Over the years, I’ve published a handful of posts related to Banned Books Week and censorship. I’m back at it again this year to bring attention to this important cause. Banning books silences stories. As a former high school teacher, I witnessed many instances of blatant censorship. For instance, is it acceptable to black out curse words in a book to still be able to use it in the classroom? What is age-appropriate literature and who decides? Banned Books Week is also a celebration of the fact that in most cases challenged books tend to remain available thanks to the efforts of those who stand up for the freedom to read.
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Banned Books Week 2018: Banning Books Silences Stories
If you’re not aware, Banned Books Week happens from September 23rd through September 29th. This week-long affair, promoted by the American Library Association and Amnesty International, is intended to raise awareness and celebrate our freedom to read. In honor of Banned Books Week, I’ve decided to take a look at some of the top banned books in America and reasons for their controversial ban. Did you know that Judy Blume has had the most books challenged?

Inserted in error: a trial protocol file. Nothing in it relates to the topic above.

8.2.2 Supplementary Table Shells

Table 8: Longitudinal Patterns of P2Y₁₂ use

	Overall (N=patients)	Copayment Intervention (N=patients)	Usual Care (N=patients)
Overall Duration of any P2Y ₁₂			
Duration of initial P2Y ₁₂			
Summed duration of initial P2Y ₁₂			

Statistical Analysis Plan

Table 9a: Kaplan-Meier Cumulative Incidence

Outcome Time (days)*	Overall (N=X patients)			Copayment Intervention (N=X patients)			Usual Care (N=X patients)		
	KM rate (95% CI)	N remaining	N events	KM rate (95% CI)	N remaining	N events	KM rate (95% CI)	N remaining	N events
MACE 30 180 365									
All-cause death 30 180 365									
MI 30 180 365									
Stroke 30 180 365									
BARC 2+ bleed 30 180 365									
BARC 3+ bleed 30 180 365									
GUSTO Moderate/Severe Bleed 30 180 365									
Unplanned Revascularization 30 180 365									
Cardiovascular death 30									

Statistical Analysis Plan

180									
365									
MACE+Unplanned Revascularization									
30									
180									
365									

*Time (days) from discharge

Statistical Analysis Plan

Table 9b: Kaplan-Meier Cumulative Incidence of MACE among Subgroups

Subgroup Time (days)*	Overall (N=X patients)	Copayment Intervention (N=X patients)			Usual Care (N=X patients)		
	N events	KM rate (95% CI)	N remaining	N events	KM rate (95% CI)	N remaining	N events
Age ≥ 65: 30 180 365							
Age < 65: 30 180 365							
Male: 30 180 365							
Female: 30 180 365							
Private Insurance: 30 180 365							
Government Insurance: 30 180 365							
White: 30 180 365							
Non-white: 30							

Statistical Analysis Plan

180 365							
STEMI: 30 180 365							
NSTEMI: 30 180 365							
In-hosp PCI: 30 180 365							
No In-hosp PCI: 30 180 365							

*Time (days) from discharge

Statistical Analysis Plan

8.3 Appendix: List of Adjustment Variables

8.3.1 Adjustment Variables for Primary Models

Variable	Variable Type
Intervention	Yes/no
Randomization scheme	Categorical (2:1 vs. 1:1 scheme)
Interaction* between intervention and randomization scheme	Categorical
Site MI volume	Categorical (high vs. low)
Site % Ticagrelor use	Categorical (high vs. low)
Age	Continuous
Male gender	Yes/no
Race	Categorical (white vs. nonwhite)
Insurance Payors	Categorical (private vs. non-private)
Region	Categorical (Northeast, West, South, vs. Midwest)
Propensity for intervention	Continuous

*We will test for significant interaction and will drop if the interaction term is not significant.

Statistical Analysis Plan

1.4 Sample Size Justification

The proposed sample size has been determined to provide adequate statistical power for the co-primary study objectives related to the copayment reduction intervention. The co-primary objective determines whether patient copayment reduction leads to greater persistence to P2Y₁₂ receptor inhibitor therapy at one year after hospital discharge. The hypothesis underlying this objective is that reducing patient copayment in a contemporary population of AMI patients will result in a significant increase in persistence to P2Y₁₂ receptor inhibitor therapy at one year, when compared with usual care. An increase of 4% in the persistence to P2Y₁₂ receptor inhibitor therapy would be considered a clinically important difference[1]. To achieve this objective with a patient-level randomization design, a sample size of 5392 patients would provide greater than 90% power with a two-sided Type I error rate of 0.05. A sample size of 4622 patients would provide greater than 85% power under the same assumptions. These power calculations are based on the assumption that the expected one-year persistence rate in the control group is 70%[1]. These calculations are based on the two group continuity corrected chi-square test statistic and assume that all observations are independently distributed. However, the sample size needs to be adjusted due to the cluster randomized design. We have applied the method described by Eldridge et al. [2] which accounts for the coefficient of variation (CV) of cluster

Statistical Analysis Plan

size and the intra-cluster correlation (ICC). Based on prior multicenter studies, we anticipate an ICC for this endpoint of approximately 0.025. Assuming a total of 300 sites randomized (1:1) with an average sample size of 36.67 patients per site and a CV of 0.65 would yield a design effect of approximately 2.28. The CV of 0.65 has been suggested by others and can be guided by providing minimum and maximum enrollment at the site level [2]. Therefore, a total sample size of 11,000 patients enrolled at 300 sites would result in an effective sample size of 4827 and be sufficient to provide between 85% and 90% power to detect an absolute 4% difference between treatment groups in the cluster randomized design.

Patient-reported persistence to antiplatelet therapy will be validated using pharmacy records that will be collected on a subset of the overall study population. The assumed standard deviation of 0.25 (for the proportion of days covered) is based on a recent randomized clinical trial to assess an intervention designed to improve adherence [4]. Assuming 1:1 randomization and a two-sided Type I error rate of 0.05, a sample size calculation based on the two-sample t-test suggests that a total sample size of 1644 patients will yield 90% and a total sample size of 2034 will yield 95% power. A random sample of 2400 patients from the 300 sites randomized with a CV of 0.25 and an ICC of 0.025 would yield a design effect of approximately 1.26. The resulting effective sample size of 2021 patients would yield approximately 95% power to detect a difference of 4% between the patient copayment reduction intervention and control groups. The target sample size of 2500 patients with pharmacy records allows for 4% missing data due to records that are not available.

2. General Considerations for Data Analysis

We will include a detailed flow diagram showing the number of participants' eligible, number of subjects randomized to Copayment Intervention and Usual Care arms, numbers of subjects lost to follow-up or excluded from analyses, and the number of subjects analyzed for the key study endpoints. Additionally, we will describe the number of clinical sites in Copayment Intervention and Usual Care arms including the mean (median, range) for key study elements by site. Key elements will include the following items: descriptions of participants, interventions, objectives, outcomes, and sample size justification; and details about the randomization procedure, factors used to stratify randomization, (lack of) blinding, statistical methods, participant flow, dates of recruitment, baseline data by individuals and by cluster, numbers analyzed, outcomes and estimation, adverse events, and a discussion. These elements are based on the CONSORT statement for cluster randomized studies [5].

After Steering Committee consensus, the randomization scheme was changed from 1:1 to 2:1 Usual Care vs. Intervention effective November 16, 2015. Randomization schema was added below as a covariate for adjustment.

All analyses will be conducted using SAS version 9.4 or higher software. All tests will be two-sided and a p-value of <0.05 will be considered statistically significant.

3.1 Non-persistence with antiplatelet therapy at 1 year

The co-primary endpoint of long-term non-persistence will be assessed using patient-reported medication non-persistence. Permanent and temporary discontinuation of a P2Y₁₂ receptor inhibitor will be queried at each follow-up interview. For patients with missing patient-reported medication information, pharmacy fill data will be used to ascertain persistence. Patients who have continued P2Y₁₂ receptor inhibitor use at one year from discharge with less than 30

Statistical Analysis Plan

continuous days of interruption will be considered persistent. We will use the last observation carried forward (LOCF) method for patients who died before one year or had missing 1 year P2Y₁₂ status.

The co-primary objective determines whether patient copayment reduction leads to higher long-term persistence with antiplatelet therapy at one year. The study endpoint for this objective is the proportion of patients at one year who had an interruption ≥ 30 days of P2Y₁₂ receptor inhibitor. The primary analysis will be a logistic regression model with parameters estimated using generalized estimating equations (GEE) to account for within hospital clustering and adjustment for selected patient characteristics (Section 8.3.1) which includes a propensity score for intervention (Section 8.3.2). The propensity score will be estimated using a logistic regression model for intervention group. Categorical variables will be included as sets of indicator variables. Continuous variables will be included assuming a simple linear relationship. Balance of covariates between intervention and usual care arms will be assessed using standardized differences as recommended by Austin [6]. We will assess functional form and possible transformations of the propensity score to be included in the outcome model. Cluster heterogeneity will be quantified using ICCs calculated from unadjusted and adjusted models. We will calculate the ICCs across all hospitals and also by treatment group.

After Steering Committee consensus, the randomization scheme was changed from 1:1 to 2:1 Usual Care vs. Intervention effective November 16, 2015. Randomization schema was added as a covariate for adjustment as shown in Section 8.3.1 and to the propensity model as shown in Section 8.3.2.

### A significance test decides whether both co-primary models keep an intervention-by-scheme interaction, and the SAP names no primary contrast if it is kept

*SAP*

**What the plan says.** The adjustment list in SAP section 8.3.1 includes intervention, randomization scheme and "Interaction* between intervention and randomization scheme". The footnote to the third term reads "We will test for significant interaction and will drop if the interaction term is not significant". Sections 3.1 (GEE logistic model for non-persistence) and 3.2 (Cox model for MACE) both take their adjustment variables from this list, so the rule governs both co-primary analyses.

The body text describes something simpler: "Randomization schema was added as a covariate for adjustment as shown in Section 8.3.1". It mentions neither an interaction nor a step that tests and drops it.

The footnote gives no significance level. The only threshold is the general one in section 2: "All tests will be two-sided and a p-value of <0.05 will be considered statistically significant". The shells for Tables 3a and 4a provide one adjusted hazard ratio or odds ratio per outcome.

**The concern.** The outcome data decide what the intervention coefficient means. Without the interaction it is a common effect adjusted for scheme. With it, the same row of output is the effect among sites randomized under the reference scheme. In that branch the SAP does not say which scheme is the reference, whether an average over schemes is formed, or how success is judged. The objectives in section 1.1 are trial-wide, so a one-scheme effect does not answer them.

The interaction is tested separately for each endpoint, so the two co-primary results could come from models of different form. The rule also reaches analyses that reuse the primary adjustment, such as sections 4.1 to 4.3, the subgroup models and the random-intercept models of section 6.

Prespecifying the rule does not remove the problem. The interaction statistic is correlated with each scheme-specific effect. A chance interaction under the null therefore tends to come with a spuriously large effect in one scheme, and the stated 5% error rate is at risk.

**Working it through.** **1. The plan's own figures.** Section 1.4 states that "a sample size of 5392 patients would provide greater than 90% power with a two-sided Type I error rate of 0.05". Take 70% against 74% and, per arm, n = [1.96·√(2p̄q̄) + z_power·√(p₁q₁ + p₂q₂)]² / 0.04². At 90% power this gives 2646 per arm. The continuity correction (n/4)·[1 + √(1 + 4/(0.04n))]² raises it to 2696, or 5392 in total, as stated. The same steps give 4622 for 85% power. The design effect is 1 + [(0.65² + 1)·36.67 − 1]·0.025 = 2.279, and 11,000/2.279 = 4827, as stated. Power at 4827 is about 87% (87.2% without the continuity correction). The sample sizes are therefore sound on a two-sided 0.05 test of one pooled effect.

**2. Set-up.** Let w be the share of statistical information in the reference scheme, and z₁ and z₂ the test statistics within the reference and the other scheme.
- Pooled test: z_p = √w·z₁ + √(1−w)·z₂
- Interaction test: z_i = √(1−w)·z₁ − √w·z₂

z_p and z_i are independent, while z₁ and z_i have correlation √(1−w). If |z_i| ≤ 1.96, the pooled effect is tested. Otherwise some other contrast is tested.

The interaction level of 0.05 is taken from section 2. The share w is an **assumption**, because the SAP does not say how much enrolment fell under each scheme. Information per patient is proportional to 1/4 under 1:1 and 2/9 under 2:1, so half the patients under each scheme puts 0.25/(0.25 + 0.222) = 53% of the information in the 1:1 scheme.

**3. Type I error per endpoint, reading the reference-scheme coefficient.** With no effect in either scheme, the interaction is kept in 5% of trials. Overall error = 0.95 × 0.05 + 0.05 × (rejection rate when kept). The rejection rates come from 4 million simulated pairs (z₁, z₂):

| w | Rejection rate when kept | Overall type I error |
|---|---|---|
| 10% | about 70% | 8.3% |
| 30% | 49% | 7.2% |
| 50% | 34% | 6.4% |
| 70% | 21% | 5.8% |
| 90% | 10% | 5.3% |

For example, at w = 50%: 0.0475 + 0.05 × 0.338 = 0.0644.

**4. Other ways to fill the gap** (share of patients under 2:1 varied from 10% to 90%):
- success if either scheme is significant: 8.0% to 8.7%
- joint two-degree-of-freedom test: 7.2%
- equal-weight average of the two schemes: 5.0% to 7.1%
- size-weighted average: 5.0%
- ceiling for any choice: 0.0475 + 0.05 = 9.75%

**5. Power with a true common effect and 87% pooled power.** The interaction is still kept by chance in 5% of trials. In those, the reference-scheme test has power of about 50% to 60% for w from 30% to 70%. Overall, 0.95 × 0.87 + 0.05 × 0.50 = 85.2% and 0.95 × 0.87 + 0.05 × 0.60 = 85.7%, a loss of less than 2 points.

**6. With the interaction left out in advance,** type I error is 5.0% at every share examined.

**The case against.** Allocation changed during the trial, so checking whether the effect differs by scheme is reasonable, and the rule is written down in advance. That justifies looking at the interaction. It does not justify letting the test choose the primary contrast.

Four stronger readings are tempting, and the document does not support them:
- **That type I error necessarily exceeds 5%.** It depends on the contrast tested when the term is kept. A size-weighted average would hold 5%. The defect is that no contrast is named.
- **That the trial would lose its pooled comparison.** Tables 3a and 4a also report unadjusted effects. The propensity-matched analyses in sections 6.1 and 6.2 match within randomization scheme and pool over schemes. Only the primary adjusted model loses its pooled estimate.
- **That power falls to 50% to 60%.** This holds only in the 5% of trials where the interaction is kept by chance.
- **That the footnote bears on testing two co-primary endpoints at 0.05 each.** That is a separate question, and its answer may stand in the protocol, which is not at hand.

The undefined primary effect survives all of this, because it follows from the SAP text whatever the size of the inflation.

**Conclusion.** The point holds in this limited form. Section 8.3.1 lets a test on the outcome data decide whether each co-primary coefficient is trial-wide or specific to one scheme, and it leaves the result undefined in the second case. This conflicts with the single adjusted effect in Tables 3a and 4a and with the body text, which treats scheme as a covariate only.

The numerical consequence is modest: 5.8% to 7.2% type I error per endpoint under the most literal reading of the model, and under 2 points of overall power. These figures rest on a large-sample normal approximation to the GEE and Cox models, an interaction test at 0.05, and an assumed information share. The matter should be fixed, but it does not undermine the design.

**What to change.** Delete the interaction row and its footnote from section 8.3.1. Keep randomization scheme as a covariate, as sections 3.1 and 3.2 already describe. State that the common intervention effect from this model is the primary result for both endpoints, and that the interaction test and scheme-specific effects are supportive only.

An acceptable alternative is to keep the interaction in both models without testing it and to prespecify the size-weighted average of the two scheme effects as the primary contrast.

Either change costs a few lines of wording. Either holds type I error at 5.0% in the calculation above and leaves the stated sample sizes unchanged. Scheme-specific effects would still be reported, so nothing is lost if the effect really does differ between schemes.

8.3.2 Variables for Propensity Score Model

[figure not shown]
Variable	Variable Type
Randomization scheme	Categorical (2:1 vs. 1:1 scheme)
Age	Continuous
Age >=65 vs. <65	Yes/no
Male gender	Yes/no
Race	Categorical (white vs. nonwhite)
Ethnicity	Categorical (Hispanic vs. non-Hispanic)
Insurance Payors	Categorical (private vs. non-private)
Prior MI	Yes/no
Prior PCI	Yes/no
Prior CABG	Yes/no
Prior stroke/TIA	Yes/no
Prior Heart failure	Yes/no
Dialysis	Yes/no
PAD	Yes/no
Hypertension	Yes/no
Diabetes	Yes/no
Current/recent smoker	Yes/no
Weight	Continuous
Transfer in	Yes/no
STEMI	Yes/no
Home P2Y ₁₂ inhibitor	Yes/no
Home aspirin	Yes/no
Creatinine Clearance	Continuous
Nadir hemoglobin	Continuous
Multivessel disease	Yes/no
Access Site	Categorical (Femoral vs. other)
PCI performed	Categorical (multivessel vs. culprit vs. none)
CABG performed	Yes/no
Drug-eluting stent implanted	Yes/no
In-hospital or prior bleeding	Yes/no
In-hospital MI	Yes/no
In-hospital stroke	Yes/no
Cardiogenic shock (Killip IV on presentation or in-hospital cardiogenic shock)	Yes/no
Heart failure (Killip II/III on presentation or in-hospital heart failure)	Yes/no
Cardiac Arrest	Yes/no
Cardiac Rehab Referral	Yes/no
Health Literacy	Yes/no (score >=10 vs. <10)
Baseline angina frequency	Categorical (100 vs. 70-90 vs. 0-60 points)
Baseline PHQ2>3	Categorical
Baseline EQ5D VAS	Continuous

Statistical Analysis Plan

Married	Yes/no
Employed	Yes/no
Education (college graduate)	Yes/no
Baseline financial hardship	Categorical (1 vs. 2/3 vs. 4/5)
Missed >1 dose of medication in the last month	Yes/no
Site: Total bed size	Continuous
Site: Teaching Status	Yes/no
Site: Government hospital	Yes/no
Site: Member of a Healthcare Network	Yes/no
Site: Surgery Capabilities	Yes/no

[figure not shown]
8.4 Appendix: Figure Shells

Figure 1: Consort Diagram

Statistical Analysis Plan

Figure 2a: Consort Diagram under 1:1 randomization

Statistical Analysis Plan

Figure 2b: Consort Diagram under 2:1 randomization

Invaluable created an interesting infographic that highlights the top banned books in each genre, plus fun facts and reasons as to why they’re banned. Check it out below and find out why some of the most beloved books in our country have been banned, often times more than once!
You can increase the size of the infographic by hitting CTRL +.
At times, it seems we live in a world where more and more people want to silence anything and everything that offends them. The cliche about not being able to please all of the people all of the time definitely holds true. As a nation, we are becoming more and more divided and listening to each other less and less. Literature has the power to bring people together, but banning books silences stories that need to be heard.
Banning books silences stories in many ways. What controversial books have you read? Have you ever lived in a community where a book was challenged?
Please share responsibly. Jeri Walker, 2018.